Until next time...

Monday, August 14, 2006

Having a Ball


ChaseGetsBallNo1, originally uploaded by carolWorldLeader.

He's happy. He's got his ball.

It's actually not a ball, but a round orange object with horns and feet. It's got big feet and small horns. But it's his, so he doesn't care. He loves it, big feet, little horns, and all.

It makes him happy.

Until next time...

Sunday, August 13, 2006

Acts of War and Terrorism


WarriorsOnParadeNo1, originally uploaded by carolWorldLeader.

It's almost time for "peace" in the middle east, or so I'm told. Sometime tonight there's supposed to be a stop to the violence in Lebanon and Israel. I don't know if the powers that be will actually adhere to the rules, which I think, is an odd enough sentiment. I mean, how could there really be rules of war? But, there are, and they are following them (I think.)

The terrorist acts of last week in England have us all a bit on edge. Everybody is wondering if we'll ever be able to travel with toothpaste again and just what, exactly, was in the plotting stages. This time around, I'm quite miffed at the terrorists, since they were planning on using photographic supplies to ignite their liquid explosives. That really gets my goat because now, thanks to them, we probably won't be able to travel freely with camera gear. Even if we catch the entire lot of them, we're slowly sacrificing our freedoms in the name of safety and that's a slippery slope we're sliding.

In a lot of ways, photography is about freedom. You really have to live in a free country, or be one hell of a sneak, to pull off taking pictures. Even if you don't regularly shoot people, there are suspicious folks who ask questions like "why are you taking that picture?" or "what are you going to use it for?" The response of a photographer has always been a proud, "because I want to and it's a free country" even if we phrase it much more politely.

I put this picture up to highlight all this senseless violence. I always found it a bit odd when men take their guns and go on parade. I never really understood what could drive one person to attack another. I mean, deep down inside, at our very core, we're all human, right? So, what could drive one man to want to attack or kill another? And what do they think they are going to accomplish by all this war and violence?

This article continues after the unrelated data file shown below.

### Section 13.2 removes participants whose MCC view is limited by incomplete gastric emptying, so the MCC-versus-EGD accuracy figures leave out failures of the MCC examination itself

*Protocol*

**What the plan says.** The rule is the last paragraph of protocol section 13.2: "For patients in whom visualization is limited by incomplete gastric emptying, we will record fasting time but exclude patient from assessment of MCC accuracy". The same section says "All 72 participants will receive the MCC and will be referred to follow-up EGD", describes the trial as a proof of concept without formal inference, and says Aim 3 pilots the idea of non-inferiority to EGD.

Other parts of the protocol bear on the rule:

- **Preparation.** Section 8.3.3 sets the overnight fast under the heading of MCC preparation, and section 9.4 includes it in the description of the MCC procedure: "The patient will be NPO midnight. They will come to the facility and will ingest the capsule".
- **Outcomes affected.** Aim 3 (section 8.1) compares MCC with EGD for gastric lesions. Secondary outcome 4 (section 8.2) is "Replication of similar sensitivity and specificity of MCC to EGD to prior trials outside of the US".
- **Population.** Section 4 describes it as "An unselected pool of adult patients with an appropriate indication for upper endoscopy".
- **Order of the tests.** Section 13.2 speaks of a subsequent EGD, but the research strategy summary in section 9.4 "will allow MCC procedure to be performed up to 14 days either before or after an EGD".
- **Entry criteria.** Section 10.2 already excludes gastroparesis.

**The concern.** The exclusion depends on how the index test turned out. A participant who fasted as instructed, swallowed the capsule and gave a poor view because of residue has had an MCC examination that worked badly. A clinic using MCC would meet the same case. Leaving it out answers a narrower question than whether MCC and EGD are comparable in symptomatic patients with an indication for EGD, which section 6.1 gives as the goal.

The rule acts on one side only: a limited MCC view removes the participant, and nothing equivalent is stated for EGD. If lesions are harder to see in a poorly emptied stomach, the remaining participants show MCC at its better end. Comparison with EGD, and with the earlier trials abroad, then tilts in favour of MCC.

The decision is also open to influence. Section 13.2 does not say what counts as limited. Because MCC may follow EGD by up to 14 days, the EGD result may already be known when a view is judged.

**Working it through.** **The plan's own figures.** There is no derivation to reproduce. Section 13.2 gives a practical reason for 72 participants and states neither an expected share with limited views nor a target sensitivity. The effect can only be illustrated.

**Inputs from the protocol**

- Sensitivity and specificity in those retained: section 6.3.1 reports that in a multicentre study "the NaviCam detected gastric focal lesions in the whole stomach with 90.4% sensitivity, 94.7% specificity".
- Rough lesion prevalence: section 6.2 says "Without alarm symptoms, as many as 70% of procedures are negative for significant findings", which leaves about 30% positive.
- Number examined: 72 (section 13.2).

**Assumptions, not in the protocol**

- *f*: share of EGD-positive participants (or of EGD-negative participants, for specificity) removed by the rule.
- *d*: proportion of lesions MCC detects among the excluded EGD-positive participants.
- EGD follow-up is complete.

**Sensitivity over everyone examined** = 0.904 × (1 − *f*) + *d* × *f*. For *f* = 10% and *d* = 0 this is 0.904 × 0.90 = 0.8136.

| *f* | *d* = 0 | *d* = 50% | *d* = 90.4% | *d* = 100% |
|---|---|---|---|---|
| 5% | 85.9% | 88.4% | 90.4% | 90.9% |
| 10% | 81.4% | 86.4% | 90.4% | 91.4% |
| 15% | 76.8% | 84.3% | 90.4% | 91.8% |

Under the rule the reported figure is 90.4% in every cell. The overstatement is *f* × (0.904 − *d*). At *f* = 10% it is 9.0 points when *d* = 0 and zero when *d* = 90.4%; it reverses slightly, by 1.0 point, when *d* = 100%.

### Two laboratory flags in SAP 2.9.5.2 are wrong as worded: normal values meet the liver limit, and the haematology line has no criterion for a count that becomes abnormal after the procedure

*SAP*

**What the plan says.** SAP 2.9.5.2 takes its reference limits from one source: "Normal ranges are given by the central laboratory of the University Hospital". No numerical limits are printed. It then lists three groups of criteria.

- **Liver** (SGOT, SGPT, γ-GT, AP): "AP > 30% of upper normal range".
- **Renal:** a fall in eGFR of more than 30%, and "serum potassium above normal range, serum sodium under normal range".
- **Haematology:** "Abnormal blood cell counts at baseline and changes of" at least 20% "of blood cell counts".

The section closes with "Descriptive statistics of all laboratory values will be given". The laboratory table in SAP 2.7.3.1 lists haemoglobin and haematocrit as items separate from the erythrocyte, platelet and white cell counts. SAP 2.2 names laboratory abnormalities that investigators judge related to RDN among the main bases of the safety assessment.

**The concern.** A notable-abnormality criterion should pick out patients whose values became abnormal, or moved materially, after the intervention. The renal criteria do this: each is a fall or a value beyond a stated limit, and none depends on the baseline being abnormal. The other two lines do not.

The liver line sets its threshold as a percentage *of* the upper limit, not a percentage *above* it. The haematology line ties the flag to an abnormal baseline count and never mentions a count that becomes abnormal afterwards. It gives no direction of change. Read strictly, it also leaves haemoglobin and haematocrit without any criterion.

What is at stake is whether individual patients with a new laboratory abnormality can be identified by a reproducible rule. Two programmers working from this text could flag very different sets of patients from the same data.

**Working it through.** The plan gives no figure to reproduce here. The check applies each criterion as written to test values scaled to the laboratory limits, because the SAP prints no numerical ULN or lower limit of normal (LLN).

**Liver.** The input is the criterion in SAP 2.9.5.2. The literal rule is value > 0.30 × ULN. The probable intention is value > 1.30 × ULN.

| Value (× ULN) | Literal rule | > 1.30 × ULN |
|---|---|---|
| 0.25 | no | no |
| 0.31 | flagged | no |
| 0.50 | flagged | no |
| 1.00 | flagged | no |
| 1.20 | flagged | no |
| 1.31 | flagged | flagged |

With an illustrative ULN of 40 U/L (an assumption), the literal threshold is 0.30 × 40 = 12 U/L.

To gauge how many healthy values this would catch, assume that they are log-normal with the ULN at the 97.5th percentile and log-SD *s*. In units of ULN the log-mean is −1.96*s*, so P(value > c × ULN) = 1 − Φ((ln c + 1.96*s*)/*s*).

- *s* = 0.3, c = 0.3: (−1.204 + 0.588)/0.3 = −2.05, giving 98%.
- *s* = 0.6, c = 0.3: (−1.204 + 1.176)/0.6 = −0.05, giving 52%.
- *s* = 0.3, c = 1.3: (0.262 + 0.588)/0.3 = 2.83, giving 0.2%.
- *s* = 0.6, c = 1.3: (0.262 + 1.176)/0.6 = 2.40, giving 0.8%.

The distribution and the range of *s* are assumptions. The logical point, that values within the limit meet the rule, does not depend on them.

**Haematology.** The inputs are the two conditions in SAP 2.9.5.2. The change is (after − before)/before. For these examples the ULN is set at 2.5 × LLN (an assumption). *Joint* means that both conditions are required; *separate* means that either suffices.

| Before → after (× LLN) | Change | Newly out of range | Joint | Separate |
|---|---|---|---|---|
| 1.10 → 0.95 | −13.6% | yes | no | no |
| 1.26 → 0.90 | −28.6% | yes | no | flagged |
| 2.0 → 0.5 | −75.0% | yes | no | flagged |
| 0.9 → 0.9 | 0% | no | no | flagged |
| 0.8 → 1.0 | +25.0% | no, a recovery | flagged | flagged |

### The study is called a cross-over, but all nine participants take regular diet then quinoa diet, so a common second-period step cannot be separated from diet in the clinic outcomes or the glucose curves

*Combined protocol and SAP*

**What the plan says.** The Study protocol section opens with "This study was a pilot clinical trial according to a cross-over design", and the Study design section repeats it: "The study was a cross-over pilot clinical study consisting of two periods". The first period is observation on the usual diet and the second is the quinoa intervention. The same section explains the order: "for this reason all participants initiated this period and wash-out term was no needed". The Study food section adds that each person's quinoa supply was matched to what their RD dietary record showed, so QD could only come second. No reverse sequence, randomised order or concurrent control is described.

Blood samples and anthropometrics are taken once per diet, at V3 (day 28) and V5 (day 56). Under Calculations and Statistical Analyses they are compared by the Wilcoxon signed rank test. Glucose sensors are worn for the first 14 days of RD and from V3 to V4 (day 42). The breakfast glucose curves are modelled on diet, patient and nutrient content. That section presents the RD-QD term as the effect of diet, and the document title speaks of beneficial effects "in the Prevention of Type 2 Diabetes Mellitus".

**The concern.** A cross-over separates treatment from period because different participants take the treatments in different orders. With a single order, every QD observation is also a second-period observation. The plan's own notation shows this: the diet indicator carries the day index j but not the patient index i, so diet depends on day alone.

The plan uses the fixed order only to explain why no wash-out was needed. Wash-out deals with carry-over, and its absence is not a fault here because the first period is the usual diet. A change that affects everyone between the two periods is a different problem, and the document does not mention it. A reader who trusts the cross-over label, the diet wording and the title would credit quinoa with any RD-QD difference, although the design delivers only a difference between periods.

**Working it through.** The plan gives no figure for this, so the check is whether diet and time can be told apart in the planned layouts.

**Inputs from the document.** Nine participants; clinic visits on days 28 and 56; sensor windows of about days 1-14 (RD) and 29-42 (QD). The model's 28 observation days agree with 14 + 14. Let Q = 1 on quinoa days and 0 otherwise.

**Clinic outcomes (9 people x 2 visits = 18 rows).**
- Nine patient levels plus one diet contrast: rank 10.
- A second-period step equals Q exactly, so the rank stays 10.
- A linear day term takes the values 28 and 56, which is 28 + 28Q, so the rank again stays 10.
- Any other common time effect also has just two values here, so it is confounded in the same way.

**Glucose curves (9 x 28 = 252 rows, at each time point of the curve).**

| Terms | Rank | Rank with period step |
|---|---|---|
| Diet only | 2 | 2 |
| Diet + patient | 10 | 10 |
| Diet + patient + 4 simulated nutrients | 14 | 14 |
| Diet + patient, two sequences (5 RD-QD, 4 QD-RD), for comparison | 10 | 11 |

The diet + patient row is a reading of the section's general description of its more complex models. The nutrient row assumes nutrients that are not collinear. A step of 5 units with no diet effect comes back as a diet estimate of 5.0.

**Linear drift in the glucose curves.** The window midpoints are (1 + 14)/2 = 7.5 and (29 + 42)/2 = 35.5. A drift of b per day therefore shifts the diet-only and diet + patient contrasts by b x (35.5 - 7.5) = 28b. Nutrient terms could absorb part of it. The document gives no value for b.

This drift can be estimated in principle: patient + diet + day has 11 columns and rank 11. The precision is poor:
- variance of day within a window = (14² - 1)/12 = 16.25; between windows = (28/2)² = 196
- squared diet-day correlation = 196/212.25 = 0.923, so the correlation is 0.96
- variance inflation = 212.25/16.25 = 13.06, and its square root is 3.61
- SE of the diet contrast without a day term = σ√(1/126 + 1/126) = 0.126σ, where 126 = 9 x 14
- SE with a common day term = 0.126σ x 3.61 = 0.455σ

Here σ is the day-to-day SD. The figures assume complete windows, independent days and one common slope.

Can't they just march around with feathers in their caps and call each other silly names on the news like they usually do? What's wrong with that?

Until next senseless act of violence...

Wednesday, August 09, 2006

Quick Hits


ChasesSqueakyBall, originally uploaded by carolWorldLeader.

In the "my feet hurt just thinking about it" department, I had occasion to participate in this year's Heart Gallery. Mark your calendars, the gala opening will be September 21st at Austin's Spazio. I'm pretty sure Trent Reznor won't be there (despite the fact that, rumor has it, he's "shopping" properties in Liberty Hill) but look for a host of other more, ahem, shall we politely say "local" celebrities. I'll probably have to don heels for this shindig which, last year anyway, billed itself as an "Austin chic" event (we still think that roughly translates into "shorts with pockets and fancy flip-flops-you know, the ones with rhinestones on them" but I'll probably do heels, just to be safe.)

The Center for Fine Art Photography in Ft. Collins, CO has another upcoming show, with a corresponding call for entries. Here's a link for details. Hurry, as the deadline is fast approaching, if it hasn't passed already.

My guy Chase no longer fits into his kennel. I've had to swap it out with an old one Charlie never liked either. Luckily, he doesn't have to spend too much time in the box. Unfortunately for us, he's learning how to bark and has started to "yap" when he wants attention which, lately anyway, seems to be every minute of every second of every hour in the day (and, yes, that's a lot of "yaps" for one little dog.)

I'm addicted to that annoyingly catchy Gnarls Barkley song, "She's Crazy," despite the fact that I think it impossible for any reasonably sane man to sing like that without missing some anatomy (or, at least, having his legs crossed. Really tightly.) The Killers (remember them? They gave us Mr. Brightside!) have a new album coming out on October 3rd. As a follow-up to their super, mega, smash Hot Fuss, their new CD, Sam's Town will feature the first single "When You Were Young." I can hardly wait.

In the "I'm not Starvin' but I'm still hungry" department, I've reconnected with an old friend from my days in Potsdam. Mike AKA "Starvin'" AKA "CraftyGuy" contacted me after stumbling onto my website (nothing quite like reading about Potsdam and mac and cheese "in print" now, is there?) In what turned out to be mistake number 492, he told me he was looking to take up photography. He's now flickring, Utata-ing, and even got left some "comment droppings" from none other than the Utata Queen Bee herself, Ms. Catherine Jamieson. Now that he's drank up all the Kool-Aid, all that's left for him is to start hunting photographic snipe in thrift stores and odd hovels (like Santa Fe) the world over (that and, more road signs. Everybody always loves road signs.)